Joe Riding, Mr & Mrs Bibby, Les Williamson at Luton Les with 5cc car at Blackpool in 1956 Les, Ken Procter and Jack Cook at Basel 

So to Switzerland in August 1958 and a double header, with the European Championships at Basel, Followed by the World Championships at Zurich one week later. At Basel, Les was the first of the British team in 2.5cc with a 7th place, 7kph behind winner Arne Zetterstrom, making this his best result of the meeting.

He did not manage to record a run in the 5cc Class with a Dooling borrowed from Jack Cook and was well off the pace in the 10cc Class, finishing 17th, just one place behind team-mate Jack.

Left: Les in the centre with his pitbox and cars, all of which are still in existence.

At the World Championships, Les was again 7th in the 2.5cc class, well beaten by Ken Procter who won the Silver Medal. Happily, the commemorative medal given to each competitor at Zurich was amongst the items recently discovered.

Tethered car racing in Britain was really in decline by this time and 1959 would be the last time any National competitions were run. Interest was waning all round, the MCA was in something of disarray and the London Association was considering whether to continue.

Les, with his stable of competition cars and being a member of the British team had found this all very frustrating, as he explained to Peter Hill of the Retro Racing Club when he visited Souldrop in the mid 1990s. The only tracks still operating involved travelling huge distances so with no opportunity in the immediate area to run, Les seems to have turned his attention initially to slot cars and later, small steam models, which he used to display.

Les Williamson was born in 1918 and an engineer by trade, which explains the superb workmanship on all of his cars. Only one of the cars is based on a commercial model, the rest are all built from scratch, three of them to the designs of British and European record holder Ian Moore of the Derby Club. This involved either machining pans from castings or panel beating them out of thick aluminium sheet, machining gearboxes, engine mounts and axles, making tanks, fuel cut-offs and ignition systems. The bodies had to be built from scratch as well, either from castings for the smaller cars, hand beaten, again from aluminium sheet or built up from balsa wood. Very few commercial components were used in Les’s cars other than the motors, gears, wheels and tyres, and given that there were at least five cars, a considerable amount of time and effort must have gone into building and developing these, and not inconsiderable expense either.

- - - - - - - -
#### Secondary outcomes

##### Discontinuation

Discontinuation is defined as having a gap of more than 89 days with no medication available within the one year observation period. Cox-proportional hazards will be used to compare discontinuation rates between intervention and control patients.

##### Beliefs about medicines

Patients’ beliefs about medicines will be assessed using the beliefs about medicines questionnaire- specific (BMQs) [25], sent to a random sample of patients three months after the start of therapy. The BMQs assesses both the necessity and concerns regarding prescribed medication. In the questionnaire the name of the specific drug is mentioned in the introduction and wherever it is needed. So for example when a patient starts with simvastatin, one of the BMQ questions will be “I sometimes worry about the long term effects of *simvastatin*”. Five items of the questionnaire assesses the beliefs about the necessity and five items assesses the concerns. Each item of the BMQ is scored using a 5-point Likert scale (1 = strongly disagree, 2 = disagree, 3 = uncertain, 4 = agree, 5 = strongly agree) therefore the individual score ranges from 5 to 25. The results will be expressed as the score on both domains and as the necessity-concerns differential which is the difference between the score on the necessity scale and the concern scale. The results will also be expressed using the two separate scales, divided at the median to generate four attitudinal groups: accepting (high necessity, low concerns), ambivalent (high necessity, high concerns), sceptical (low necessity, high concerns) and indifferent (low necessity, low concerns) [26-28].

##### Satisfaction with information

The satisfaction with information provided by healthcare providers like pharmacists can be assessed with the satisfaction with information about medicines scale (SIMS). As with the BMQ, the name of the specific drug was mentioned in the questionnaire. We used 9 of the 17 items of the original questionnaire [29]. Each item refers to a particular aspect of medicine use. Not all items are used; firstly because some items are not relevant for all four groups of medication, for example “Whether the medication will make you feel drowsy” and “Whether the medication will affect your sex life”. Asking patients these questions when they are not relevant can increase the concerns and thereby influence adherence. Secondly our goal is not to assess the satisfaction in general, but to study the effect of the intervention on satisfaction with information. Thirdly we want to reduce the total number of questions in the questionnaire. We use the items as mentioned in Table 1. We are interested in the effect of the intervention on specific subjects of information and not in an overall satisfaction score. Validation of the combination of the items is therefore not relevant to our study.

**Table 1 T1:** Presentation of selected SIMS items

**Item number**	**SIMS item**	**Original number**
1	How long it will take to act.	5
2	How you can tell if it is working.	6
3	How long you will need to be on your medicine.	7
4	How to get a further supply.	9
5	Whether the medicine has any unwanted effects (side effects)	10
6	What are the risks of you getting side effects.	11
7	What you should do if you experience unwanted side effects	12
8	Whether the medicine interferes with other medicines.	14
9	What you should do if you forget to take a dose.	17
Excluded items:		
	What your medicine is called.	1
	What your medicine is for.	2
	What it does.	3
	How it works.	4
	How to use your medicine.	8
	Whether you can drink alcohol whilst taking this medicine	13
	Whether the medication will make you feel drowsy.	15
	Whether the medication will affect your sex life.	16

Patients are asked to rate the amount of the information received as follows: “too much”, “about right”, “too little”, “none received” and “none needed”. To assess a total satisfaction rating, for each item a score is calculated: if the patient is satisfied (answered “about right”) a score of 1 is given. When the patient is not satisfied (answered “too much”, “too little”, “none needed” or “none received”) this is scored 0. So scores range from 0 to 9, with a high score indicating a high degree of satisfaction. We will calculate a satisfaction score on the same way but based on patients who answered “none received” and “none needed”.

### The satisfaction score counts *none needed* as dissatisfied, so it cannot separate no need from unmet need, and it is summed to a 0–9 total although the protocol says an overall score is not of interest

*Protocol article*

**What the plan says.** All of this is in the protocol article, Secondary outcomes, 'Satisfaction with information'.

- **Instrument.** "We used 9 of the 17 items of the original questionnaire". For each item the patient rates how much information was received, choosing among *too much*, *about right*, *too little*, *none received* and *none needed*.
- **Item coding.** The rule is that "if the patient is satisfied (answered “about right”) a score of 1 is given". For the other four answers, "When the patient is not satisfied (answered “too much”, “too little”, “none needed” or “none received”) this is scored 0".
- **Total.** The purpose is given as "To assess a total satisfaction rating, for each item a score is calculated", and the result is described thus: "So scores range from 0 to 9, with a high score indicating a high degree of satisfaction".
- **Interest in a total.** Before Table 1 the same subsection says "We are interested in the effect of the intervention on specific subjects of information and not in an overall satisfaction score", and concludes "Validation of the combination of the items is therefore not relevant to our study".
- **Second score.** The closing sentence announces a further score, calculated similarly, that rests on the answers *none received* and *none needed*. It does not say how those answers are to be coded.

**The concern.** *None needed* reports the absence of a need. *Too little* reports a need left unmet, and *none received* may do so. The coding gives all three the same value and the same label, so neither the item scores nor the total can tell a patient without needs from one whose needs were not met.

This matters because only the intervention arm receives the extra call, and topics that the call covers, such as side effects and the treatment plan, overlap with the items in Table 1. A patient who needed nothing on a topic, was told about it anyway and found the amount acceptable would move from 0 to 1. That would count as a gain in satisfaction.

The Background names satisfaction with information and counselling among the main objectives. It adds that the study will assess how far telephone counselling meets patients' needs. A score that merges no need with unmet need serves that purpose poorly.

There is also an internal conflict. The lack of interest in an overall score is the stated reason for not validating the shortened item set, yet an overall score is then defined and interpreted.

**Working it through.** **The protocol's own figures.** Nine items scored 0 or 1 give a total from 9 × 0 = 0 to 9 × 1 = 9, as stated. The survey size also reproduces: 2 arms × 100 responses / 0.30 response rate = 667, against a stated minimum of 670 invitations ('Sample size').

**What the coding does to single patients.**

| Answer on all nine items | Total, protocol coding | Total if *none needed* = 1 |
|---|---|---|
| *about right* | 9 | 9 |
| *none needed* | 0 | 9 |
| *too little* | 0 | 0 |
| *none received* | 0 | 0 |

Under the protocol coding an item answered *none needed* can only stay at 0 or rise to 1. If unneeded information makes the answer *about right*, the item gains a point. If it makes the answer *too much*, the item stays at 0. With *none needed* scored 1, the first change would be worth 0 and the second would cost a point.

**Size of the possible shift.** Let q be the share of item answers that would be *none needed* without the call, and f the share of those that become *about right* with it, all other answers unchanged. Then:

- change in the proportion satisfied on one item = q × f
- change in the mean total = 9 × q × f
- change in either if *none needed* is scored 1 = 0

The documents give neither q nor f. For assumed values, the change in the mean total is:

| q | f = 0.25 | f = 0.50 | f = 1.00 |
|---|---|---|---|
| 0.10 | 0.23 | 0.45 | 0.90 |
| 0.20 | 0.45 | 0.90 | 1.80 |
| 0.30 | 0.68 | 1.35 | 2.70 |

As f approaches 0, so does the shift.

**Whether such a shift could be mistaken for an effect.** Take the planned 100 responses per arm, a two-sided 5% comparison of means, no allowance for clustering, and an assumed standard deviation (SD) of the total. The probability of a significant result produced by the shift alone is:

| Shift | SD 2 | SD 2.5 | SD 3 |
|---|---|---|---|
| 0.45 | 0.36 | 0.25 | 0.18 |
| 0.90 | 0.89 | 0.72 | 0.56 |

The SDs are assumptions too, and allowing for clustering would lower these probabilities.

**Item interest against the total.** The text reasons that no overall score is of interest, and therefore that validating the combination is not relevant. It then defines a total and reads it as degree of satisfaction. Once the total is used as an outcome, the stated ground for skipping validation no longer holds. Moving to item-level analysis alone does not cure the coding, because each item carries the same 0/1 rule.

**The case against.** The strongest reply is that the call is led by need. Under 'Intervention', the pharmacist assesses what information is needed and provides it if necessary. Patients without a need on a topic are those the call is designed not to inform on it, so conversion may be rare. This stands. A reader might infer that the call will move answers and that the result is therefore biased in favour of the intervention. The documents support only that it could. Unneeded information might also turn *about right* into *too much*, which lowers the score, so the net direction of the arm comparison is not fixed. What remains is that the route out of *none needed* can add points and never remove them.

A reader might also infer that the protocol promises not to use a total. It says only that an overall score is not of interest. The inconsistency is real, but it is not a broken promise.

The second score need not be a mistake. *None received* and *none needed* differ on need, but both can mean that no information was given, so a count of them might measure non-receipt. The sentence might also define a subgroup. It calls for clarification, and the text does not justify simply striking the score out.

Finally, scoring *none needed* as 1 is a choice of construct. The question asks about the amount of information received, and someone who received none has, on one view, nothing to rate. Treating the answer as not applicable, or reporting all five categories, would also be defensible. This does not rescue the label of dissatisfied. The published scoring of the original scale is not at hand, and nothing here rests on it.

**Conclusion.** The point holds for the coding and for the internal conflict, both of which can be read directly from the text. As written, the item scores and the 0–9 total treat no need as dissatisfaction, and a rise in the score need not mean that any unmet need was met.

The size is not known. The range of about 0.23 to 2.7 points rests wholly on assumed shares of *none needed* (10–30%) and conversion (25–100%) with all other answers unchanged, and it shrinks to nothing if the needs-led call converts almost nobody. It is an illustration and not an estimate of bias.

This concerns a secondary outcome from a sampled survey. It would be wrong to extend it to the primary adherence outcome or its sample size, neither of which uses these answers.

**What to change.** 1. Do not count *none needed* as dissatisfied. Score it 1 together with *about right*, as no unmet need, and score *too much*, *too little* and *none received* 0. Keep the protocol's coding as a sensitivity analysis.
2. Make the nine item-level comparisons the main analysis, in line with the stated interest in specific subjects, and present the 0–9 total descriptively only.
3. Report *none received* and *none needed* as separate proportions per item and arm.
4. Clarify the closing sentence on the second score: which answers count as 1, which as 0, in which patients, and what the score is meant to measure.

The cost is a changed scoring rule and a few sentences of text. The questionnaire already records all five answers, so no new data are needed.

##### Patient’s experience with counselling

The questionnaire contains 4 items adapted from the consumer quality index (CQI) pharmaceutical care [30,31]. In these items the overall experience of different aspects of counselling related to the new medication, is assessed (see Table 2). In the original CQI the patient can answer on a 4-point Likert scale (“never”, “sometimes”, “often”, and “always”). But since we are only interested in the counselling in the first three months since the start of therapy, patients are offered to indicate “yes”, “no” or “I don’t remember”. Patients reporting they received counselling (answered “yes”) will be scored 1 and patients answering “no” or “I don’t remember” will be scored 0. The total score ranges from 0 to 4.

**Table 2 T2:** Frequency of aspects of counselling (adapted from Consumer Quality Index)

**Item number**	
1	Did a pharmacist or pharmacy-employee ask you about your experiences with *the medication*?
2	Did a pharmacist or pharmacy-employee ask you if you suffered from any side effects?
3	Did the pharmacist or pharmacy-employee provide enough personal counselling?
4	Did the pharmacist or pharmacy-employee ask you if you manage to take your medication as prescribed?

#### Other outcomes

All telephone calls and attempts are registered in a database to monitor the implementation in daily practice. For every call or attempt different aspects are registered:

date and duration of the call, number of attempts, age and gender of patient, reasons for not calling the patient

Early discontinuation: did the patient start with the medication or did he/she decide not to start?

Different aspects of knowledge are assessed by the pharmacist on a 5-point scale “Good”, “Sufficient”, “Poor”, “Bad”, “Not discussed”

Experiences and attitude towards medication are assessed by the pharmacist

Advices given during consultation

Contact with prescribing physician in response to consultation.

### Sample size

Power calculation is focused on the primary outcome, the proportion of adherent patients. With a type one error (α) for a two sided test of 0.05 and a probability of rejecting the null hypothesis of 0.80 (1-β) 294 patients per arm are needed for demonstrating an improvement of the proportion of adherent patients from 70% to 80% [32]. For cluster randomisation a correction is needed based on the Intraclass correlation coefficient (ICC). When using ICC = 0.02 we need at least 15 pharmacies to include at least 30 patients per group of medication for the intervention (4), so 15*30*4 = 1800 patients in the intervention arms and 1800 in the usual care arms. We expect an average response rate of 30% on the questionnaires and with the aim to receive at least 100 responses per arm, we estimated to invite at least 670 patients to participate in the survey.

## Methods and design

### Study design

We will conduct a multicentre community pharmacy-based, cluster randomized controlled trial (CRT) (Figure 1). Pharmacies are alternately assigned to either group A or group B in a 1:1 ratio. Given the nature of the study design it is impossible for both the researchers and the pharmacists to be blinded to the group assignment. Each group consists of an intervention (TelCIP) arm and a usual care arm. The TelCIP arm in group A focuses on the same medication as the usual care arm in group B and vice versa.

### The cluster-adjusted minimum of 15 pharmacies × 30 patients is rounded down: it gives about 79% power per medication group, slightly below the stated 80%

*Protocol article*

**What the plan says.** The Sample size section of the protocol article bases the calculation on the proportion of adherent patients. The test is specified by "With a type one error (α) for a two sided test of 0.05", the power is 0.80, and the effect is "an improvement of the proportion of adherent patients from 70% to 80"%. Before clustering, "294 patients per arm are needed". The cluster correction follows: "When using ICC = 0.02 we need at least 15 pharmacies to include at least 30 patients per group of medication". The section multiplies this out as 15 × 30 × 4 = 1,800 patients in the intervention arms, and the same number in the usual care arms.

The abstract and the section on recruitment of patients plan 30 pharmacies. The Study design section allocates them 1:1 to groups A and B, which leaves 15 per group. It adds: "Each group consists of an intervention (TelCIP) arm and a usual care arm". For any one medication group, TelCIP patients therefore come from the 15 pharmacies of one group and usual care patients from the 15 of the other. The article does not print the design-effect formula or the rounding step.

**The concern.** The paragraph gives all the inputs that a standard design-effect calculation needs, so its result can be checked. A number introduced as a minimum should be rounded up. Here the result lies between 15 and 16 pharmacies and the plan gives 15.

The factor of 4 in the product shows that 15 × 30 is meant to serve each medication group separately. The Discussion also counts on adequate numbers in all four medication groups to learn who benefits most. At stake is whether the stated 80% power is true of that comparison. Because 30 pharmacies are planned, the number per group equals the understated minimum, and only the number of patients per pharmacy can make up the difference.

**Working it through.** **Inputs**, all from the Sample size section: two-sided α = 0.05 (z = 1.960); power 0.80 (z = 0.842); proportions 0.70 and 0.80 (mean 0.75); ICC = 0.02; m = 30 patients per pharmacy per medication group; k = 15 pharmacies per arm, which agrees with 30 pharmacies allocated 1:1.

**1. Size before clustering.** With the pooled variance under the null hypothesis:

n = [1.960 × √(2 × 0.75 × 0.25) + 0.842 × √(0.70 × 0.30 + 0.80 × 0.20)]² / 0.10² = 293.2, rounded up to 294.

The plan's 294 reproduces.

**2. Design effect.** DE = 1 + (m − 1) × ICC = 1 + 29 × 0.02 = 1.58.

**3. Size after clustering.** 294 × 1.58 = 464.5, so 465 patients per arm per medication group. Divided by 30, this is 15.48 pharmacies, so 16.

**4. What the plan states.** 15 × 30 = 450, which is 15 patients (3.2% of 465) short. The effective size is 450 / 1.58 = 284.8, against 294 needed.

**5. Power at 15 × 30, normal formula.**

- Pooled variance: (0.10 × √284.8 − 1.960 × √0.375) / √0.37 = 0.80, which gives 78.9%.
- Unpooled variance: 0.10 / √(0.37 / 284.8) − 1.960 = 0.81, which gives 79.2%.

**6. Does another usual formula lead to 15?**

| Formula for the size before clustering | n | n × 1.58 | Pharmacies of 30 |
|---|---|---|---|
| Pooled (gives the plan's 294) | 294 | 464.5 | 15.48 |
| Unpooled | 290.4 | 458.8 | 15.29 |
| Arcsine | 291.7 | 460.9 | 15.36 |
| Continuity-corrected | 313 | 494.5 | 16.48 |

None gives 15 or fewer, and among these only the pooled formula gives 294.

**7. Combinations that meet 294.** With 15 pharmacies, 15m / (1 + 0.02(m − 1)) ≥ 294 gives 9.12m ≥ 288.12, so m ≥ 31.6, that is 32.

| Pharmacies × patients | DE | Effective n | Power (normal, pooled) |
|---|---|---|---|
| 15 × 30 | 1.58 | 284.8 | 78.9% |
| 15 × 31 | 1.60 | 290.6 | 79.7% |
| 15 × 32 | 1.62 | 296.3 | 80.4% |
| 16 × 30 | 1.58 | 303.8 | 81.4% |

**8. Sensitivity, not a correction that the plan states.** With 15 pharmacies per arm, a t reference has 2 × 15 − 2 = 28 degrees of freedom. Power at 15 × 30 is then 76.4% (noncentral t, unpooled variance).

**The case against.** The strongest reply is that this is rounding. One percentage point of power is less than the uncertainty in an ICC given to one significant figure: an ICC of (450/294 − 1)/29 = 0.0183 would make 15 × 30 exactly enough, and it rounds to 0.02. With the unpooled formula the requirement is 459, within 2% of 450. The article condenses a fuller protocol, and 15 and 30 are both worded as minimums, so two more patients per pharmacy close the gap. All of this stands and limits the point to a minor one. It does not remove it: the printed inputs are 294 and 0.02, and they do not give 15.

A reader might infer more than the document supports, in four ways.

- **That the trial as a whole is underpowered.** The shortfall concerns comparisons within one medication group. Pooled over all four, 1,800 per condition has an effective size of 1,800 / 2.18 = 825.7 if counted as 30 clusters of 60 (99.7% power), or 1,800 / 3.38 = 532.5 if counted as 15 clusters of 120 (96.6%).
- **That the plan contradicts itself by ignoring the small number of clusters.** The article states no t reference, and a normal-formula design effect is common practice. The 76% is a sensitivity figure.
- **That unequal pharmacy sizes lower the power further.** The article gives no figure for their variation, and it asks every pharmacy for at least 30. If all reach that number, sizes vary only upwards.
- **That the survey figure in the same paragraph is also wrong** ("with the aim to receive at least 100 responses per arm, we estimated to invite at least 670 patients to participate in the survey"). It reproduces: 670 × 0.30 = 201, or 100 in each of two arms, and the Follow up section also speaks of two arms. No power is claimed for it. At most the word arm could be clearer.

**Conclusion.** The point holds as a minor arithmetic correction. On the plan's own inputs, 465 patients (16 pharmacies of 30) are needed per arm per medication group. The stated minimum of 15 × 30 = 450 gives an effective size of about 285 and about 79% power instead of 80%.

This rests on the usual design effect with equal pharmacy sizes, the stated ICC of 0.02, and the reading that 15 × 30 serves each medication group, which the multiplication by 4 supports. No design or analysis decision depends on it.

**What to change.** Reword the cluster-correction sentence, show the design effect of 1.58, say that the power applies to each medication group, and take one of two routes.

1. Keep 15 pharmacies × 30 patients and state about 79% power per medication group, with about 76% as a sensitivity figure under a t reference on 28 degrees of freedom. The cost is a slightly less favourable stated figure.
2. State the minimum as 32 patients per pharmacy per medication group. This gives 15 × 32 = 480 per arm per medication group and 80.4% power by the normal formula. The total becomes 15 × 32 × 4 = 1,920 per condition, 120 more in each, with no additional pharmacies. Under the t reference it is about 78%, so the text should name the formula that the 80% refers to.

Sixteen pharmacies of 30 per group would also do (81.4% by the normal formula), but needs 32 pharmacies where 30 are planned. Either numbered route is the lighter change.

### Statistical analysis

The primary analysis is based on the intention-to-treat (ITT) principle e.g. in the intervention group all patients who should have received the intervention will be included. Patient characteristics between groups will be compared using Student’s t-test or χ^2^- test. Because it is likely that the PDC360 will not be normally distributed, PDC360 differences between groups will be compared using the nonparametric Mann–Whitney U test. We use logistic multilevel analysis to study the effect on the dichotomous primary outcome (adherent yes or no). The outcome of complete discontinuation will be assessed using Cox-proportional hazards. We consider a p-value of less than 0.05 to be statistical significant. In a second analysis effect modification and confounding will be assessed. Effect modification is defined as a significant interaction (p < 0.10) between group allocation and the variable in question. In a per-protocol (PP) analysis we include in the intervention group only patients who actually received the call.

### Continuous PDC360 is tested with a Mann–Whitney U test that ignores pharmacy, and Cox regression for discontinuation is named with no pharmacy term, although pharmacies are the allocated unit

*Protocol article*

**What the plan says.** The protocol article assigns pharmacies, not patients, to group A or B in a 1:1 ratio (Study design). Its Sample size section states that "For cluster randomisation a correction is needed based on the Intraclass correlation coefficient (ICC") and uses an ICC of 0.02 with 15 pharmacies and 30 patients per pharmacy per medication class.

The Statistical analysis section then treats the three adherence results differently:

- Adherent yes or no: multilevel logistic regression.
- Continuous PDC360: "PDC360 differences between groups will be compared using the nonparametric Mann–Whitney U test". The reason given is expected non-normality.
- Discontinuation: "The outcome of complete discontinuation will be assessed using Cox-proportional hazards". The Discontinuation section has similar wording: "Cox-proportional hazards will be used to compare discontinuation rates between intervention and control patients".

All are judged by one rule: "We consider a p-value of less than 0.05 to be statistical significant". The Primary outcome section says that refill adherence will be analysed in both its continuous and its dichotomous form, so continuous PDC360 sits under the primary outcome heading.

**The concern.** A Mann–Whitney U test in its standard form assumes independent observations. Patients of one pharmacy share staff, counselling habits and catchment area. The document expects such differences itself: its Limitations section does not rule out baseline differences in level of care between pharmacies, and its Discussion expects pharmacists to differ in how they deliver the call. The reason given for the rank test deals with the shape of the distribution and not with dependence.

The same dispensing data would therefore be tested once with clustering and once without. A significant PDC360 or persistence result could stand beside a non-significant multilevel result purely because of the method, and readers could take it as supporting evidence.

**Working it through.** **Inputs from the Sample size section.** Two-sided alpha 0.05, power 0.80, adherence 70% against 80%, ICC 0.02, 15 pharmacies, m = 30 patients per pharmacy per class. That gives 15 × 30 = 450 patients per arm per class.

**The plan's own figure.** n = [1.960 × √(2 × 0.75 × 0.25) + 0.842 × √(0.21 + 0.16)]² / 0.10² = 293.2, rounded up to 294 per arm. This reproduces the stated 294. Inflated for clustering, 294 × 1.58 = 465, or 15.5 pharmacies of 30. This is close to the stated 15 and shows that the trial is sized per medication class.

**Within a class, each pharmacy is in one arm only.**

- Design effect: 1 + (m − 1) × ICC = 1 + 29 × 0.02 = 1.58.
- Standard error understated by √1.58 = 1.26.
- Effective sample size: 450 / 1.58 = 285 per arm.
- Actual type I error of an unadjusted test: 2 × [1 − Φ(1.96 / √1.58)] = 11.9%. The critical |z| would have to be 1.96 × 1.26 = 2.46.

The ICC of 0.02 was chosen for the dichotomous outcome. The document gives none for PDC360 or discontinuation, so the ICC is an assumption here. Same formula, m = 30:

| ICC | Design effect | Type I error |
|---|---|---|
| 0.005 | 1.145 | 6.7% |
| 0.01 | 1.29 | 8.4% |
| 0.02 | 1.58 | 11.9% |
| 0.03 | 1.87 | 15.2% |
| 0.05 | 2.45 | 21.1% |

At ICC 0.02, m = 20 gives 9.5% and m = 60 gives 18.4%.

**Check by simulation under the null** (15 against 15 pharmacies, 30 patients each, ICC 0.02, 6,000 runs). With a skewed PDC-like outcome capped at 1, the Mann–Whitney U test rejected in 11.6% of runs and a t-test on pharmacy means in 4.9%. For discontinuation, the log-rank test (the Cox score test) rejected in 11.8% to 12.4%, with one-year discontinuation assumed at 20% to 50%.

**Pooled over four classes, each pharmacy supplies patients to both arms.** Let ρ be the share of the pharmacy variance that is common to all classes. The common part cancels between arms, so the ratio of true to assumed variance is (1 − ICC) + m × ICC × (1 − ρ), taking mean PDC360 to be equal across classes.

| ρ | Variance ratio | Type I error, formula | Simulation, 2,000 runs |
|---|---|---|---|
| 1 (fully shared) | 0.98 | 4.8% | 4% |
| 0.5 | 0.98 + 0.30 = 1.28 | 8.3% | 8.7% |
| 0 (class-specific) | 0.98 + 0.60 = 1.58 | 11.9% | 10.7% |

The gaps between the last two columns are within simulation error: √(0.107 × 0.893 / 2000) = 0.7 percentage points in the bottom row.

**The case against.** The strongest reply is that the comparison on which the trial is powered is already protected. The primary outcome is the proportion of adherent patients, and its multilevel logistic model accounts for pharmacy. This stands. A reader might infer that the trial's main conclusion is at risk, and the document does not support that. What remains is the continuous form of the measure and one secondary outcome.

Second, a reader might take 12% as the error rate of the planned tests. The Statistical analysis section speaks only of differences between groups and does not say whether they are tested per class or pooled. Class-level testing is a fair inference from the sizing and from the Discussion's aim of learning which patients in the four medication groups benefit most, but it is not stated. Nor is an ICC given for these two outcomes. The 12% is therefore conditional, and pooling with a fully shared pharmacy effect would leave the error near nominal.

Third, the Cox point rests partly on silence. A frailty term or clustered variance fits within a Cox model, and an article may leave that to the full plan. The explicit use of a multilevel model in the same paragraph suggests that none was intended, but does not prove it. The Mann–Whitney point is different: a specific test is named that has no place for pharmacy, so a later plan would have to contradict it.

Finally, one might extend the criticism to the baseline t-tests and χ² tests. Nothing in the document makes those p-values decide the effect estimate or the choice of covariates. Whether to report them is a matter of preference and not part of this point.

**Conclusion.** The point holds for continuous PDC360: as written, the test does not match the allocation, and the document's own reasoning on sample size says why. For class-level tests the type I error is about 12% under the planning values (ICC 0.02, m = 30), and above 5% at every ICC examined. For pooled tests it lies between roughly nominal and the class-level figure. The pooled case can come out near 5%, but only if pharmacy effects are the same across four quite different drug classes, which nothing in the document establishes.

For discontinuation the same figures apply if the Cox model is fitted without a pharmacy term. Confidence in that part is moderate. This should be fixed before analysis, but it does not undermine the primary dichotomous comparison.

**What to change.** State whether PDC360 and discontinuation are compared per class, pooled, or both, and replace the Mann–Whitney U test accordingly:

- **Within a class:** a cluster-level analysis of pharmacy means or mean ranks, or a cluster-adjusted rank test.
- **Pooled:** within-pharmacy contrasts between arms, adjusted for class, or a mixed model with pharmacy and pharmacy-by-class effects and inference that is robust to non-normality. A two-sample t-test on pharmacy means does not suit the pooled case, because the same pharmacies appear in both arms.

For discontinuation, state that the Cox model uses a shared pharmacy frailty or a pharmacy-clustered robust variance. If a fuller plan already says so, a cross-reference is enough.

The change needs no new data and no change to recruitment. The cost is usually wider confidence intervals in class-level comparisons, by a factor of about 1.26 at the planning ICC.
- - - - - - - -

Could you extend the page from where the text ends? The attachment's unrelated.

The ‘LEW’ Racing stable:

The two 10cc cars are both built to Ian Moore’s Number 12 design. Ian Moore held the British and European records at various stages with the original cars. His design differs from the more popular American Dooling Arrow in having a separate gearbox, rather than being direct bevel drive. One of Les’s cars has a Dooling 61 motor whilst the other has a McCoy, which was an unusual choice at the time.

These are both based on cast aluminium pans, probably supplied either by Ian Moore or through Warren and Clarke. As far as is known only one original car to this design existed before the discovery of Les’s collection, so this is a significant find alone.

Amongst the spares is a selection of tyres of various makes for each car. At present, the Dooling car has very large diameter, solid knife-edge style tyres of Swiss manufacture, probably obtained during Les' trip there in 1958. The original wheels and tyres are still in the travelling box. The McCoy version on the other hand has Grenwyn ‘flinging’ tyres that increase in diameter as the speed increases. Front wheels and tyres are from Rowell. Both cars are running on coil ignition and are fitted with Les’s own rotary fuel cut-offs.

The 5cc car is another Ian Moore design, which was raced so successfully by Ian’s wife Ivy. The original record-breaking car had a Dooling 29 motor, but Les’s has a British ETA 29, almost certainly due to the involvement of Ken Bedford of ETA instruments who built hundreds of these very powerful motors. Coincidently, the original car of this design that Moore built was powered by an ETA 29, although it was scrapped before being completed.